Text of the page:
The resulting water-in-oil emulsion explosive composition was used as a sample explosive, and the sample explosive was subjected to the same performance tests as described in Example 1. The obtained results are shown in Table 1.
Water-in-oil emulsion explosive compositions were produced in the same manner as described in Example 1, except that the hollow microspheres shown in Table 1 were used.
The resulting water-in-oil emulsion explosive composition was used as a sample explosive, and the sample explosive was subjected to the same performance tests as described in Example 1. The obtained results are shown in Table 1.
TABLE 1__________________________________________________________________________(the numerical value of compoundingrecipe is indicated by parts by weight) Example Comparative example 1 2 3 4 1 2 3 4 5__________________________________________________________________________Ammonium nitrate 78.44Sodium nitrate 4.73Water 11.34Sorbitan oleate 1.83Paraffin 3.66Hollow microspheres*Silica balloons (0.07) (33 μm) 3.5 -- -- -- -- -- -- -- --Silica balloons (0.07) (55 μm) -- 3.0 -- -- -- -- -- -- --Silica balloons (0.06) (80 μm) -- -- 2.0 -- -- -- -- -- --Silica balloons (0.09) (20 μm) -- -- -- 4.0 -- -- -- -- --GB, B 15/250 (0.08) (80 μm) -- -- -- -- 3.0 -- -- -- --BG, B 28/750 (0.17) (80 μm) -- -- -- -- -- 6.5 -- -- --RB (0.02) (45 μm) -- -- -- -- -- -- 0.6 -- --Silica balloons (0.12) (560 μm) -- -- -- -- -- -- -- 5.0 --Silica balloons (0.15) (270 μm) -- -- -- -- -- -- -- -- 5.5Detonation velocity (m/sec) 5,420 5,200 5,000 5,580 4,800 4,750 5,320 3,350 3,840Card gap sensitivity (mm) detonated 30 30 40 25 40 40 30 45 45 not detonated 35 35 45 30 45 45 35 55 55Projectile impact detonated 498 510 480 516 460 475 492 345 345sensitivity (m/sec) not detonated 480 495 460 503 435 430 478 314 314Dead pressing in water (m) detonated 0.7 0.7 0.7 0.7 1.7 0.7 0.7 1.0 0.8 not detonated 0.5 0.5 0.5 0.5 1.9 0.5 0.5 0.8 0.7BM value (% TNT) 105 108 110 103 108 97 113 103 100Heat resistancebulk density after after after after after after after after after 4 hrs. 4 hrs. 4 hrs. 4 hrs. 4 hrs. 4 hrs. 0.5 hr. 4 hrs. 4 hrs. 1.15 1.16 1.17 1.14 1.10 1.12 1.28 1.10 1.11Detonability (20° C.) deto- deto- deto- deto- deto- deto- not deto- deto- nated nated nated nated nated nated detonated nated nated__________________________________________________________________________ *Silica balloons are all sold by Kushiro Sekitan Kanryu Co. BG, B 15/250 and B 27/750 are glass hollow microspheres sold by Minnesota Mining Manufacturing Co. RB is resin hollow microspheres (vinylidene chloride type), trademark: Matsumoto Microsphere F30, sold by Matsumoto Yushi Co. The numerals in parentheses represent bulk density and average particle size.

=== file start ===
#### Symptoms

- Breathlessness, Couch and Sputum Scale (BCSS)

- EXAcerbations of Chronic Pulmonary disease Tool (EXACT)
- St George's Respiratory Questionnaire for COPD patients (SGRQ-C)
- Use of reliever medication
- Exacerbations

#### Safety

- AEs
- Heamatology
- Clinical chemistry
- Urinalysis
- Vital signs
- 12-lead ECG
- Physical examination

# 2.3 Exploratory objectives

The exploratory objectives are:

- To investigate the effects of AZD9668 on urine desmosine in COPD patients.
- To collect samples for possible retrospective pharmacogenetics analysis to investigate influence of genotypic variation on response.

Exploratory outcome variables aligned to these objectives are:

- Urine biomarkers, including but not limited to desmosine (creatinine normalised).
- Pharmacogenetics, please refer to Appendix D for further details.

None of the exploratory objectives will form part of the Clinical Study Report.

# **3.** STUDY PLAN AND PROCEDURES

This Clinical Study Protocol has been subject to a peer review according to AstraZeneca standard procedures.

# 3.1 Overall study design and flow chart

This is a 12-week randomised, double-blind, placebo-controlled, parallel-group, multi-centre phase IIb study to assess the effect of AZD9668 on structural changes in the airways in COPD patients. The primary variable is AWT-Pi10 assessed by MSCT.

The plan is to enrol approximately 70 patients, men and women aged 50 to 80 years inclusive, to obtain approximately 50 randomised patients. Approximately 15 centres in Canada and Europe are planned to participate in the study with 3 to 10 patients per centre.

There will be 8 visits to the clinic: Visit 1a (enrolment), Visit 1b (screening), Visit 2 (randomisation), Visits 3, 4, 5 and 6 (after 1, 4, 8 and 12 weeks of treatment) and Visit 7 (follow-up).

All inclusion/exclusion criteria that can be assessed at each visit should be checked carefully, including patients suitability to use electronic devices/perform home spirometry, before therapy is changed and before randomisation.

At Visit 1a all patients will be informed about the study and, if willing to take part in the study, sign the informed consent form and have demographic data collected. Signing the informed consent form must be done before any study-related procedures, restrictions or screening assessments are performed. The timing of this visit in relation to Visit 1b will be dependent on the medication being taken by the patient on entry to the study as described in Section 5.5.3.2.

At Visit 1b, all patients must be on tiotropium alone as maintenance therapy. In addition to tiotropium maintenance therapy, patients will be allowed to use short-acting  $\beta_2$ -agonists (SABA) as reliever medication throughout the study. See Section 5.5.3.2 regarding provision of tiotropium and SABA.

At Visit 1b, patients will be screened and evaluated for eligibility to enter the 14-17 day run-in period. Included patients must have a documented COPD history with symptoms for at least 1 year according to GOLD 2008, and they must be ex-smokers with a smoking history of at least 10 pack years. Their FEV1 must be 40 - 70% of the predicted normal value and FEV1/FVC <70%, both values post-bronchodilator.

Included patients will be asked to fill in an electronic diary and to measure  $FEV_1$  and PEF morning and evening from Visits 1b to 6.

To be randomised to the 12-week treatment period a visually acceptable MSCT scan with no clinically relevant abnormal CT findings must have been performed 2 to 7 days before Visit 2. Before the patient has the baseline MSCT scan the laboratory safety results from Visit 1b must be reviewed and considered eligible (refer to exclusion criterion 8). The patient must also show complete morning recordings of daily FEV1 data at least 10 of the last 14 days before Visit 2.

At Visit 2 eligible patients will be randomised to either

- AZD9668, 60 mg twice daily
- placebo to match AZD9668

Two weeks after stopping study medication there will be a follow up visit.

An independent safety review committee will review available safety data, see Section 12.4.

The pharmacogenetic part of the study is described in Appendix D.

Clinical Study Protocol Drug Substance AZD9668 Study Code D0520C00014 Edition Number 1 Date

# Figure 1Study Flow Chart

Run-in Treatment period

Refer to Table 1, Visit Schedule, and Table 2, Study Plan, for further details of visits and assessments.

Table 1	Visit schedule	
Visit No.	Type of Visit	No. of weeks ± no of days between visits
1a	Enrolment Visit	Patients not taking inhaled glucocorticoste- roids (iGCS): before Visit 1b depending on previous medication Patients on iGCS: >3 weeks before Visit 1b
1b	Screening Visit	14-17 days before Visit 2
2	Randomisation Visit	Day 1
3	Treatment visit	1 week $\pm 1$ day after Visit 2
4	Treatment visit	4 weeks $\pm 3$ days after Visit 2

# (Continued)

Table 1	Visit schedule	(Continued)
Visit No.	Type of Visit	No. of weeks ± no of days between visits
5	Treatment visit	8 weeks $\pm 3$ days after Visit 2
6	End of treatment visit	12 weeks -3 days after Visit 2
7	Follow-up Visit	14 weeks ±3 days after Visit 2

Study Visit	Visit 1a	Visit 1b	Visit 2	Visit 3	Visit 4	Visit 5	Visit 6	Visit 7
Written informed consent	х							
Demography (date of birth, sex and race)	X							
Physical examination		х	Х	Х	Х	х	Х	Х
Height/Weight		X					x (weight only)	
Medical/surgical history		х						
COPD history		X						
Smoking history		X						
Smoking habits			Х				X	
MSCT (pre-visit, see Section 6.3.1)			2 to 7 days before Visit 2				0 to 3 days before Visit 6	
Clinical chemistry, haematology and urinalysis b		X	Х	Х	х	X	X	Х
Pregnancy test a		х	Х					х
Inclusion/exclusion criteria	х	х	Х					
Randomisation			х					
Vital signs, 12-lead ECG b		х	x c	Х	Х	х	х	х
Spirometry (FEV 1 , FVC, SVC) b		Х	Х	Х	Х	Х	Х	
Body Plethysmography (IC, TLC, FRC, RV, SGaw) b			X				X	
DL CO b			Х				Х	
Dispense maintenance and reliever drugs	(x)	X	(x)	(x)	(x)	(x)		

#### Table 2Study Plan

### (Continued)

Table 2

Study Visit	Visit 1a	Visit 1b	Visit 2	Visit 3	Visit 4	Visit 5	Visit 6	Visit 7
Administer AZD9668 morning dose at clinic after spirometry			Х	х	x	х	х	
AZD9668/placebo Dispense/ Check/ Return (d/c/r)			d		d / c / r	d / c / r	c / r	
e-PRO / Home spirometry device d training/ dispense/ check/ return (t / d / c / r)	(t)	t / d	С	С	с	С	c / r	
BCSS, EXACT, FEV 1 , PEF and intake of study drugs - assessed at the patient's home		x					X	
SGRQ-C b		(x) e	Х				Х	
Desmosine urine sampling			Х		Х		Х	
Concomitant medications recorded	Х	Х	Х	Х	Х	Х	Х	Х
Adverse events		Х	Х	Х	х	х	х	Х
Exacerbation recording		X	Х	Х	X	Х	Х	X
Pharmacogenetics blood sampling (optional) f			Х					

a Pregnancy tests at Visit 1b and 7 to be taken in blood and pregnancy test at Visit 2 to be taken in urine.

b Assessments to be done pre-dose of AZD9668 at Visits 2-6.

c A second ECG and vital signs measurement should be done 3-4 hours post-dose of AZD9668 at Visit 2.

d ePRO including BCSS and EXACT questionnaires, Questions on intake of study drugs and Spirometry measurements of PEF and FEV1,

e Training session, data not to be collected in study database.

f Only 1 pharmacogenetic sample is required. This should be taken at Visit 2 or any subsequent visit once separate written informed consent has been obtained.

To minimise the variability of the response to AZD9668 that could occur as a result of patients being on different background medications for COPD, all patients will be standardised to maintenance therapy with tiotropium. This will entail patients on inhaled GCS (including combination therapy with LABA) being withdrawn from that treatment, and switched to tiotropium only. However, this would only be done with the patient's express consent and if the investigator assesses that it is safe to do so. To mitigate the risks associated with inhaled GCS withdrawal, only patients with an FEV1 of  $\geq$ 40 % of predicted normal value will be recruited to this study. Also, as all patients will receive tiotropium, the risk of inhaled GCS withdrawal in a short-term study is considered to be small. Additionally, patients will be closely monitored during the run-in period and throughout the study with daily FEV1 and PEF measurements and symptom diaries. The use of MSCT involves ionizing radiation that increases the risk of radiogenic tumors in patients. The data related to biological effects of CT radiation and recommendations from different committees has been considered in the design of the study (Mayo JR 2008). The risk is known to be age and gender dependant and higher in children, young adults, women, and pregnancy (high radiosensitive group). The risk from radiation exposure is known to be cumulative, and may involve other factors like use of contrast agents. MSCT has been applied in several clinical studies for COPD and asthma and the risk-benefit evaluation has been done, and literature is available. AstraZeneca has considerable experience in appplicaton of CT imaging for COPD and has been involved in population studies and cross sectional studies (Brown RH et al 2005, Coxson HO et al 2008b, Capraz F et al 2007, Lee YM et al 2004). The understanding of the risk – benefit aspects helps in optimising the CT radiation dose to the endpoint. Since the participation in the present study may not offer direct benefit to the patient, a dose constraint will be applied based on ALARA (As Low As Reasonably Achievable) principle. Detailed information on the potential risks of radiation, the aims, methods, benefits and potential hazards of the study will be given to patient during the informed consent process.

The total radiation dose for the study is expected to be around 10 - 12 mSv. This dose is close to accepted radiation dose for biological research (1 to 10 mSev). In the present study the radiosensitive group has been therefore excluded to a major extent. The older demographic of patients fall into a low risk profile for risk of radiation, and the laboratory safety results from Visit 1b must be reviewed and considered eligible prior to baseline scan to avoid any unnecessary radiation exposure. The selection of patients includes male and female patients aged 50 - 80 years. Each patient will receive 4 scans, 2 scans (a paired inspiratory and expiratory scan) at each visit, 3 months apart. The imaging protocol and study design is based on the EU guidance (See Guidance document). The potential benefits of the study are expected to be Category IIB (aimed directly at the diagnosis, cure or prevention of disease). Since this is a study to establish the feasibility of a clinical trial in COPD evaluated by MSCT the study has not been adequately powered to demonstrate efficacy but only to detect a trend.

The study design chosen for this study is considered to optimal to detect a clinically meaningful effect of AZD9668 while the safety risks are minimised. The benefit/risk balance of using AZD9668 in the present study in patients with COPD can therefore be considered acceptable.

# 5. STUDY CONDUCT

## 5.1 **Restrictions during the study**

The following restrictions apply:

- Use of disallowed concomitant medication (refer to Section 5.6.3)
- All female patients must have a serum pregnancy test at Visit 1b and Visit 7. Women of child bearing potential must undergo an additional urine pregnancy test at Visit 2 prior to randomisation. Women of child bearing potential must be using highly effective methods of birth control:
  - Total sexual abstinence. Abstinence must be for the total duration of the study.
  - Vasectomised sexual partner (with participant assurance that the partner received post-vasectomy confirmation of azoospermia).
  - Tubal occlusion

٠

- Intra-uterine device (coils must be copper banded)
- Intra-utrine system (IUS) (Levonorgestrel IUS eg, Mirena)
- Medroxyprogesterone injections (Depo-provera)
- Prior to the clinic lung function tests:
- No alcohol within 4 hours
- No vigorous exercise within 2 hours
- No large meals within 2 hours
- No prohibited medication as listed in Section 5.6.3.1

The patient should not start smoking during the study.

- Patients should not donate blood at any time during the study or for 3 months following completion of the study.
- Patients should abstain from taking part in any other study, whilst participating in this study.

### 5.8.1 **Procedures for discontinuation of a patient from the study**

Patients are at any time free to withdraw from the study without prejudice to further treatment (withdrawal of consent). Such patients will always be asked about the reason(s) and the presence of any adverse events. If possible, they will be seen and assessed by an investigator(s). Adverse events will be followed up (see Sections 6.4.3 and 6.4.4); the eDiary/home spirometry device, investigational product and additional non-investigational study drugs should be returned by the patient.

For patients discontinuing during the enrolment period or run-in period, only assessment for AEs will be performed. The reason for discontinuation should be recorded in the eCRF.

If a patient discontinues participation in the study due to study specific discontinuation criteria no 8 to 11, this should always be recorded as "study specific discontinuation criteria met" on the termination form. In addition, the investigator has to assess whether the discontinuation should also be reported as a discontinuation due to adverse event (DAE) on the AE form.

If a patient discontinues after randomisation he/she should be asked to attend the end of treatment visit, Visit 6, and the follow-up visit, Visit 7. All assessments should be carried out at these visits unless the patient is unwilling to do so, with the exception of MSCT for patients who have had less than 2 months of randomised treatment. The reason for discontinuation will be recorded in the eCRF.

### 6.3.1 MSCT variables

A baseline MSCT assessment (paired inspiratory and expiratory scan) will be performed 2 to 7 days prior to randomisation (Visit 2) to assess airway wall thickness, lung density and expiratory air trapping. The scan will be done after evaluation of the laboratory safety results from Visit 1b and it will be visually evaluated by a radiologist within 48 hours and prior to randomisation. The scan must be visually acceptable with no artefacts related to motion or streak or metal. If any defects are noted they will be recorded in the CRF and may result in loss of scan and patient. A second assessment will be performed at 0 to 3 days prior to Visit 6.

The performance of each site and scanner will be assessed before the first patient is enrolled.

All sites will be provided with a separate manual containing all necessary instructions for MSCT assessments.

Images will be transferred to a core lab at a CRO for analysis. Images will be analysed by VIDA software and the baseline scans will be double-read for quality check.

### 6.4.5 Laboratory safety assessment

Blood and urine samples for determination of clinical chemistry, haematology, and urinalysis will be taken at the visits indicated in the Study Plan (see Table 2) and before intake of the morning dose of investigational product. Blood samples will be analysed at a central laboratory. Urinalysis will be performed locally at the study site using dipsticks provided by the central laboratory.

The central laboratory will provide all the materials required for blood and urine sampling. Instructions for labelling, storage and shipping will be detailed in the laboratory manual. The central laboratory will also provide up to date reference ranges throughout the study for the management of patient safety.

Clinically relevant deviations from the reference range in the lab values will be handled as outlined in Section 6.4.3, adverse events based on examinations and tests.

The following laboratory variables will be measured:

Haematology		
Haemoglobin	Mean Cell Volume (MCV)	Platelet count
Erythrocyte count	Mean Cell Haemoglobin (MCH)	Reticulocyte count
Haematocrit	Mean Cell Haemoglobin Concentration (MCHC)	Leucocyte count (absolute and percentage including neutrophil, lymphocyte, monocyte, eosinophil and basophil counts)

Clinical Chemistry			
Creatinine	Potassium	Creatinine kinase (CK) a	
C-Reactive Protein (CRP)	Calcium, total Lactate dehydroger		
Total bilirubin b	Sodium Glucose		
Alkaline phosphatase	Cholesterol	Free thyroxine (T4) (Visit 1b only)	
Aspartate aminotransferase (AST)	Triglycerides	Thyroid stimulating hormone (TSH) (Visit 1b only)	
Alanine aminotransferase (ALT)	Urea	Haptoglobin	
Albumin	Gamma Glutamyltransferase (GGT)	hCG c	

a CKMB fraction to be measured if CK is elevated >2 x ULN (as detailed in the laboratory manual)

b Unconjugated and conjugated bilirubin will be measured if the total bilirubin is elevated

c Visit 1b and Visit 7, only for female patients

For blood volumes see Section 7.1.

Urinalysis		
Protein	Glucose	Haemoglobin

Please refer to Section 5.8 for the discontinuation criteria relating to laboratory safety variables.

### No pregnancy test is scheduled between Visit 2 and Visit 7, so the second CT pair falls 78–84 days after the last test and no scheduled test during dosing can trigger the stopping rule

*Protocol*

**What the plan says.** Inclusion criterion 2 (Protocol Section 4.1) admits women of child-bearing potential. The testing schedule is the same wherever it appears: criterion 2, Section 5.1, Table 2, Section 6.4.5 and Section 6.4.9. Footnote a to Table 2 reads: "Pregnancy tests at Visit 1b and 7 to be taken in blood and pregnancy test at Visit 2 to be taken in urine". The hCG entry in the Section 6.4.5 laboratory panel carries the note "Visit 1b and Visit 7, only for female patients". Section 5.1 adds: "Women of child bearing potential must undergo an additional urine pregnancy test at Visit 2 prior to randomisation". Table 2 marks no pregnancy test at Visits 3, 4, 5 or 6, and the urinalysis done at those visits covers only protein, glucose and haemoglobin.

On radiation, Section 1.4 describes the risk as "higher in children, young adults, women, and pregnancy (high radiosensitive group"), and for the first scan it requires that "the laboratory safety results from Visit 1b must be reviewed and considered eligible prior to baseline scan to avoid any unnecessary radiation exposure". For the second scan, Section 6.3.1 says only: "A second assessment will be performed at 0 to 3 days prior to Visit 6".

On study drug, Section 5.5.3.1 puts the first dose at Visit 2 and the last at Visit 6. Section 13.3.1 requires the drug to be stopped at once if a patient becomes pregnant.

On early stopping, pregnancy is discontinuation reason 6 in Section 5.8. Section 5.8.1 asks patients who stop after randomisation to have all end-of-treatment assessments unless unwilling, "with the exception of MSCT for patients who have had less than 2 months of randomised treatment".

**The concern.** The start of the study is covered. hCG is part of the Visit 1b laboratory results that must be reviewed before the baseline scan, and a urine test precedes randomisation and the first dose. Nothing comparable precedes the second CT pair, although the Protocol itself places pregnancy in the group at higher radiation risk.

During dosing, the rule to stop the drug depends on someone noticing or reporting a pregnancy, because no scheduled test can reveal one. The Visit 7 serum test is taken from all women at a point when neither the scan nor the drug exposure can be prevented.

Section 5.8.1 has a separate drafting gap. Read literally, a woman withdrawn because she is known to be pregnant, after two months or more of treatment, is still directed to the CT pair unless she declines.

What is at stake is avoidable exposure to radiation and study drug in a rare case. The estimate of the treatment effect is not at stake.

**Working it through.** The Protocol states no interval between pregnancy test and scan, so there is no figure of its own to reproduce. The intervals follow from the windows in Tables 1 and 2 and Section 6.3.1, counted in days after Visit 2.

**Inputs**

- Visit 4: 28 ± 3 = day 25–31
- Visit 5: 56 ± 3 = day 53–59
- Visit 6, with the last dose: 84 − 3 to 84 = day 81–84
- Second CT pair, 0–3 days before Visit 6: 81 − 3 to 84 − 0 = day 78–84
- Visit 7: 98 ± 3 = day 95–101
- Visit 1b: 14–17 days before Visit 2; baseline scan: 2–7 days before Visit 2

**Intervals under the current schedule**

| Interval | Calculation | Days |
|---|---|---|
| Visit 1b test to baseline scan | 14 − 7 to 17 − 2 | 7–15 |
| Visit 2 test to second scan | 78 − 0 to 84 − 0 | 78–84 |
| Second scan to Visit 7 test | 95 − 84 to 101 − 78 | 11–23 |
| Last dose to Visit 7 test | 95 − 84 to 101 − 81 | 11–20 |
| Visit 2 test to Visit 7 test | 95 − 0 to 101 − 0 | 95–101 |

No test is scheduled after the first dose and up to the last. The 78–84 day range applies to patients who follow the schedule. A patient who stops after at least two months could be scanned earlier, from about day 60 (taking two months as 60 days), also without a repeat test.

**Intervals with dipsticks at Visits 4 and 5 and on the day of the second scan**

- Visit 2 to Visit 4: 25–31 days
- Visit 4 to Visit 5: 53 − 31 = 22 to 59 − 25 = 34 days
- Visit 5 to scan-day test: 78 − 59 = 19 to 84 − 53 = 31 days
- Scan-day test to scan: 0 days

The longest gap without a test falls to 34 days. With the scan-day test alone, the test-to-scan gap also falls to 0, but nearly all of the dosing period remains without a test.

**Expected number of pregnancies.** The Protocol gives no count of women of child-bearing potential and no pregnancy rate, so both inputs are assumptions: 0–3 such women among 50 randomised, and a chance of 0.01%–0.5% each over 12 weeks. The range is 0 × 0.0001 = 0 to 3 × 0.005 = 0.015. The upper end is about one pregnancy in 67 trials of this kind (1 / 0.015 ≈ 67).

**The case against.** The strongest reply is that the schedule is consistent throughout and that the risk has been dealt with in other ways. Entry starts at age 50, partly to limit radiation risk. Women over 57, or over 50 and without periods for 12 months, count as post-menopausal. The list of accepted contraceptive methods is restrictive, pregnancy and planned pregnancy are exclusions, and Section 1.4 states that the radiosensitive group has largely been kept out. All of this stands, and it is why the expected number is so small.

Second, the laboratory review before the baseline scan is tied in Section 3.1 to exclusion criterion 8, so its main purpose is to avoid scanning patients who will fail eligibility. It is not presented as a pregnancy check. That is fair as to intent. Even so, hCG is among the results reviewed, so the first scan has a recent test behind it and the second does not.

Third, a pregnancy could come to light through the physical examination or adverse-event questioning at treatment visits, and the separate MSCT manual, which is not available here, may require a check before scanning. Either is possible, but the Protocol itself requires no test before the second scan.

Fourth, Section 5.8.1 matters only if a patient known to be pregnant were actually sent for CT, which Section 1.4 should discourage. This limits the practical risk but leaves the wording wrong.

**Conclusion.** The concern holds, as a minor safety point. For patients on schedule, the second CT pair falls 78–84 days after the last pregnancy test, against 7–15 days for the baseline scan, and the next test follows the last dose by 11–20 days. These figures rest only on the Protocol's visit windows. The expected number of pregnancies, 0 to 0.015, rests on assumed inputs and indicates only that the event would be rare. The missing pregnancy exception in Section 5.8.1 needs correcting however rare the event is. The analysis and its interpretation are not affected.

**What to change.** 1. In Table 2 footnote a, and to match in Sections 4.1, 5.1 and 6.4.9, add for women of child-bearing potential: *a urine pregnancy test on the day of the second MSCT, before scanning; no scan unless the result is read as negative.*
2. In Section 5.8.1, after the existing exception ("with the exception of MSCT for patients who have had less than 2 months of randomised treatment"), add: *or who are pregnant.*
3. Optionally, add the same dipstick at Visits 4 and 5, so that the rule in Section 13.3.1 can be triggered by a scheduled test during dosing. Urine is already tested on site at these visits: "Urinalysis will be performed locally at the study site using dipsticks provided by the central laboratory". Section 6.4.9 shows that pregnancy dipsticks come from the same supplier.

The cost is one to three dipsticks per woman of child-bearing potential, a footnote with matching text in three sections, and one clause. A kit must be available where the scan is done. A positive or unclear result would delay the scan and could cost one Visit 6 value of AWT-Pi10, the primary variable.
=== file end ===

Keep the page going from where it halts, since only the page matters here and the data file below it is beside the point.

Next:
It can be seen from Table 1 that the water-in-oil emulsion explosive compositions containing glass hollow microspheres (Comparative examples 1 and 2) are higher in card gap sensitivity and in projectile impact sensitivity, and are lower in resistance against dead pressing and in strength than the water-in-oil emulsion explosive compositions of the present invention (Examples 1-4).
Further, the emulsion explosive composition containing resin hollow microspheres (Comparative example 3) is poor in heat resistance, and hence the explosive composition is poor in detonability.
Even in the water-in-oil emulsion explosive compositions containing hollow microspheres obtained by firing volcanic ash, ones containing hollow microspheres having a bulk density and an average particle size outside the range defined in the present invention are higher in card gap sensitivity and in projectile impact sensitivity and are lower in detonation velocity than the water-in-oil emulsion explosive compositions of the present invention.
Accordingly, it is clear that the water-in-oil emulsion explosive composition of the present invention has improved explosion performance and safety over water-in-oil emulsion explosive compositions containing conventional hollow microspheres.
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|U.S. Classification||149/21, 149/2, 149/60, 149/70, 149/44, 149/77, 149/47, 149/41, 149/46, 149/42, 149/38, 149/85, 149/78, 149/110, 149/76, 149/62, 149/83, 149/61, 149/40, 149/43, 149/92|
|Cooperative Classification||Y10S149/11, C06B47/145|
|Aug 28, 1984||AS||Assignment|
Owner name: NIPPON OIL AND FATS COMPANY, LIMITED, 10-1, YURAKU
Free format text: ASSIGNMENT OF ASSIGNORS INTEREST.;ASSIGNORS:HATTORI, KATSUHIDE;FUKATSU, YOSHIAKI;SAKAI, HIROSHI;REEL/FRAME:004305/0028
Effective date: 19840821
|Apr 14, 1989||FPAY||Fee payment|
Year of fee payment: 4
|May 19, 1993||FPAY||Fee payment|
Year of fee payment: 8
|Jun 24, 1997||REMI||Maintenance fee reminder mailed|
|Nov 16, 1997||LAPS||Lapse for failure to pay maintenance fees|
|Jan 27, 1998||FP||Expired due to failure to pay maintenance fee|
Effective date: 19971119